Christ of Saint John of the Cross by Salvador Dalí
A friend of mine, a Jesuit priest, told me that this painting was, “the Father’s view from above.” As such, he said, it does not have any nails or blood. Theologically, that may be interesting, but Dali tells us that he was inspired by a dream to paint it this way.
According to Wikipedia:
The painting is known as the "Christ of Saint John of the Cross", because its design is based on a drawing by the 16th-century Spanish friar John of the Cross. The composition of Christ is also based on a triangle and circle (the triangle is formed by Christ’s arms; the circle is formed by Christ’s head). The triangle, since it has three sides, can be seen as a reference to the Trinity, and the circle may be an allusion to Platonic thought. The circle represents Unity: all things do exist in the "three" but in the four, merry they be.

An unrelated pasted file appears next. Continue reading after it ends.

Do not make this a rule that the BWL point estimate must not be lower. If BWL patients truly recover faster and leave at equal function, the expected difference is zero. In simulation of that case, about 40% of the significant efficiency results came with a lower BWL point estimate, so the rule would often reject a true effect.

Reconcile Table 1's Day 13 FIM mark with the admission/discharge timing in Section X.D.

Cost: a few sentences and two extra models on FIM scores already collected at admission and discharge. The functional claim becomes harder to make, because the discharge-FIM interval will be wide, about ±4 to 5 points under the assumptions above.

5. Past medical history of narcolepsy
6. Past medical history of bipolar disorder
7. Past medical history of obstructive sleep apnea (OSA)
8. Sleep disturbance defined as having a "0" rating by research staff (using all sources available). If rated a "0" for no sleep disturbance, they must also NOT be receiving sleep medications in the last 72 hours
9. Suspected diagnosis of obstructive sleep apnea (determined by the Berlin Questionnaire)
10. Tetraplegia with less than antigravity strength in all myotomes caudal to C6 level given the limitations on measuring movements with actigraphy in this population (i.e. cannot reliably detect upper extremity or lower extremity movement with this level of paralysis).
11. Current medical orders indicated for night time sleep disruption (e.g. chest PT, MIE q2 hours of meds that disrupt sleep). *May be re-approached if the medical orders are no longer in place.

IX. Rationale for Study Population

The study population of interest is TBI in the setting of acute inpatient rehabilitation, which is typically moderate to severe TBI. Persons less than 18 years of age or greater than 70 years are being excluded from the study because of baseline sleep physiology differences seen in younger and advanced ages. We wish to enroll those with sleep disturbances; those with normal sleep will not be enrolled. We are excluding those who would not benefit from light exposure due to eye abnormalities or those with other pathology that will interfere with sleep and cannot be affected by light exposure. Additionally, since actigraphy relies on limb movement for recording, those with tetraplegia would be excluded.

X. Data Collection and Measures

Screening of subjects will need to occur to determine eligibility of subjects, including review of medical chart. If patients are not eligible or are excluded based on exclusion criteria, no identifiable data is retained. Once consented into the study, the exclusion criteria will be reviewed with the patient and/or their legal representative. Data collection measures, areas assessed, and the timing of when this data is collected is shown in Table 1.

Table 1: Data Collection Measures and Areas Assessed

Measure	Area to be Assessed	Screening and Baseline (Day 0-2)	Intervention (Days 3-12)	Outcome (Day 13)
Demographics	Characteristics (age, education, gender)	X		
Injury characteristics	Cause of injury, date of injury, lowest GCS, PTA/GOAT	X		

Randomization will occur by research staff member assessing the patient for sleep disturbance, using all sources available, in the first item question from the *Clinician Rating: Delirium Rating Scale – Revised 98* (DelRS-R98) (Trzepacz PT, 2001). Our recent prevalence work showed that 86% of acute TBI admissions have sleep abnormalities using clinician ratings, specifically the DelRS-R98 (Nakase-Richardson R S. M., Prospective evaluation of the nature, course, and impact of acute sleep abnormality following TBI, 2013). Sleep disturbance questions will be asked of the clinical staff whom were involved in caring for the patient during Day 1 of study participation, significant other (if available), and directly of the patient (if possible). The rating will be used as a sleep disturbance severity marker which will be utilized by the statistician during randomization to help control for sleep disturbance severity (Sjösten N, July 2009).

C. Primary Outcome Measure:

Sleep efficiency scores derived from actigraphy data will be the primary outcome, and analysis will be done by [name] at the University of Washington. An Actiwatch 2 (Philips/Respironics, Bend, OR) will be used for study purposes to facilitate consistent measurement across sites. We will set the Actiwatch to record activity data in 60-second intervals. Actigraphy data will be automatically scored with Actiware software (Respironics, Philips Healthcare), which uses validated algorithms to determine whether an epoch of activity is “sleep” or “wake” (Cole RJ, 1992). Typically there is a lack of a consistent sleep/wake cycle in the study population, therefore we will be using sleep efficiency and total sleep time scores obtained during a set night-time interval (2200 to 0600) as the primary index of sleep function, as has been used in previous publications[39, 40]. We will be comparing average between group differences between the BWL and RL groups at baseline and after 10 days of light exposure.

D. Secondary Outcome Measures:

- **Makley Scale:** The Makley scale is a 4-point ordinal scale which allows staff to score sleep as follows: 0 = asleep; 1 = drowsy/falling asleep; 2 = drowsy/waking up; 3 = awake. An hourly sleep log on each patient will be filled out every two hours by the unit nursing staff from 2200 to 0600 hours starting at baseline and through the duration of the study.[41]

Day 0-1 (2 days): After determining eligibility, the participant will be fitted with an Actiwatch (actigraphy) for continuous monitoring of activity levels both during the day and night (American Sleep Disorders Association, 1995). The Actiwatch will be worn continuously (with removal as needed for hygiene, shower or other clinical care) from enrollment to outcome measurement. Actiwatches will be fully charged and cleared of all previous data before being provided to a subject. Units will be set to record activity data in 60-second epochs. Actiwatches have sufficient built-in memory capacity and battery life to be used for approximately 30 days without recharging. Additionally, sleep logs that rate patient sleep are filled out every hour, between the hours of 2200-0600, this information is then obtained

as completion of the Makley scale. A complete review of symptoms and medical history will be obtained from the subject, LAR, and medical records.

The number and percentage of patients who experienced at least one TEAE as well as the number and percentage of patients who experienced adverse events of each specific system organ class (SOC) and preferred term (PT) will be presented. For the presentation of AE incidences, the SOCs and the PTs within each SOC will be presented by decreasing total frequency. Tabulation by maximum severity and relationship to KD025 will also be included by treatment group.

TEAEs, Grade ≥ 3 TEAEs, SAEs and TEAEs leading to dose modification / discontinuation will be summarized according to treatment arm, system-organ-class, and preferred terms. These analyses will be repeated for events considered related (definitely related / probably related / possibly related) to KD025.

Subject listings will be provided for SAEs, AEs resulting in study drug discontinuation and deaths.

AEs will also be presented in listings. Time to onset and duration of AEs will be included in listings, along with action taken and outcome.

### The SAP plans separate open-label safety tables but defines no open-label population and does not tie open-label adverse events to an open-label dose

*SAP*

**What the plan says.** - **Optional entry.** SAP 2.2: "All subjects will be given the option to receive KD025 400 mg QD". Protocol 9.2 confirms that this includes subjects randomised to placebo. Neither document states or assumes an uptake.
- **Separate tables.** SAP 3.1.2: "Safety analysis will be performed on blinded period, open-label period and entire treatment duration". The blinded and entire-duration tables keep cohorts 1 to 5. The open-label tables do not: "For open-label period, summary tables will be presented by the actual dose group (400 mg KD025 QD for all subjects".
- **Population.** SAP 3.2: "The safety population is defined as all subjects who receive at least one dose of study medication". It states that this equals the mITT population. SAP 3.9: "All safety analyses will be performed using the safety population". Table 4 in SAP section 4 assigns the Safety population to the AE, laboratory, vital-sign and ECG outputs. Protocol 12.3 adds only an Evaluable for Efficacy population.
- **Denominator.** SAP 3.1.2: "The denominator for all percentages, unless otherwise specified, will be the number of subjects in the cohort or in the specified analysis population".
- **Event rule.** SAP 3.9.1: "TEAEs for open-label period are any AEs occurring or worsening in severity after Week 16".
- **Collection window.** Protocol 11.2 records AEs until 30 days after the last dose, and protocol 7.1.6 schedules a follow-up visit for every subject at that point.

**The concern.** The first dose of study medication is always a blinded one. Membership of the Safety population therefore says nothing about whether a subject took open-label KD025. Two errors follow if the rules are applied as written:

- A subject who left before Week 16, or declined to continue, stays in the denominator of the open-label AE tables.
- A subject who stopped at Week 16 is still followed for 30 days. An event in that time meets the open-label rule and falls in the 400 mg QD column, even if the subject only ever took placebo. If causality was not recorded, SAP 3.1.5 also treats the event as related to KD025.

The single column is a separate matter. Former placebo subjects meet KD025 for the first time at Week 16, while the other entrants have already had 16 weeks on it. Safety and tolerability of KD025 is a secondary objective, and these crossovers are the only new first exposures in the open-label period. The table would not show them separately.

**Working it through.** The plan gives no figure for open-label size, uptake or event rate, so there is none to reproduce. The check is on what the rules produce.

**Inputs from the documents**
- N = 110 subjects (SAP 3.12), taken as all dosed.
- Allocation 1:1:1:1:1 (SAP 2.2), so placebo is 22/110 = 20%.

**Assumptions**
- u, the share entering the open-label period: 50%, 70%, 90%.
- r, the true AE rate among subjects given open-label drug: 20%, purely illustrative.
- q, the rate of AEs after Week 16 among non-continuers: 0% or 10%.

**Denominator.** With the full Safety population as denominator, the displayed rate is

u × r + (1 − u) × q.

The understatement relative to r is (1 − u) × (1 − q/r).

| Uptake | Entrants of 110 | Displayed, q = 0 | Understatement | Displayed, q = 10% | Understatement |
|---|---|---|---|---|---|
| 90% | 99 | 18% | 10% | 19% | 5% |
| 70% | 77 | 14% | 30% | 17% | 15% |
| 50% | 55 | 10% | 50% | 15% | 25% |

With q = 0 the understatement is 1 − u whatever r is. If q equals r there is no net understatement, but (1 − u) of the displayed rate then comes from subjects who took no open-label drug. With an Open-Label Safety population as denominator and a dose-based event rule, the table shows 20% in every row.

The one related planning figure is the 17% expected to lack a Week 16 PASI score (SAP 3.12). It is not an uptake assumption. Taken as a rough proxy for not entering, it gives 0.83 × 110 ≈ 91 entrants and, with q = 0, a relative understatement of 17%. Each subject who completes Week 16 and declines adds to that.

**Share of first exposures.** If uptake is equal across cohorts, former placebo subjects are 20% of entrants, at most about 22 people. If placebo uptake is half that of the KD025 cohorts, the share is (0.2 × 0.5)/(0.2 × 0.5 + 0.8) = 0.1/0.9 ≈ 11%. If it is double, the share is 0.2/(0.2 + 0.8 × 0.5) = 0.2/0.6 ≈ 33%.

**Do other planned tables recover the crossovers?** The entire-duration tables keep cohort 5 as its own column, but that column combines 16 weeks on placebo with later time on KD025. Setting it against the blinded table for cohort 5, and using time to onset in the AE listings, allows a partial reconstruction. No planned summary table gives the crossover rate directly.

The image shown above is intentionally low resolution and is not suitable for commercial printing. As with the English-language Wikipedia, hosted on servers in the United States by the non-profit Wikimedia Foundation, the use in this blog qualifies as fair use under United States copyright law.
At left is a photograph showing how the painting is exhibited at the Kelvingrove Art Gallery and Museum in Glasgow, Scotland. Having been attacked and damaged once, it now must be protected behind a glass shield.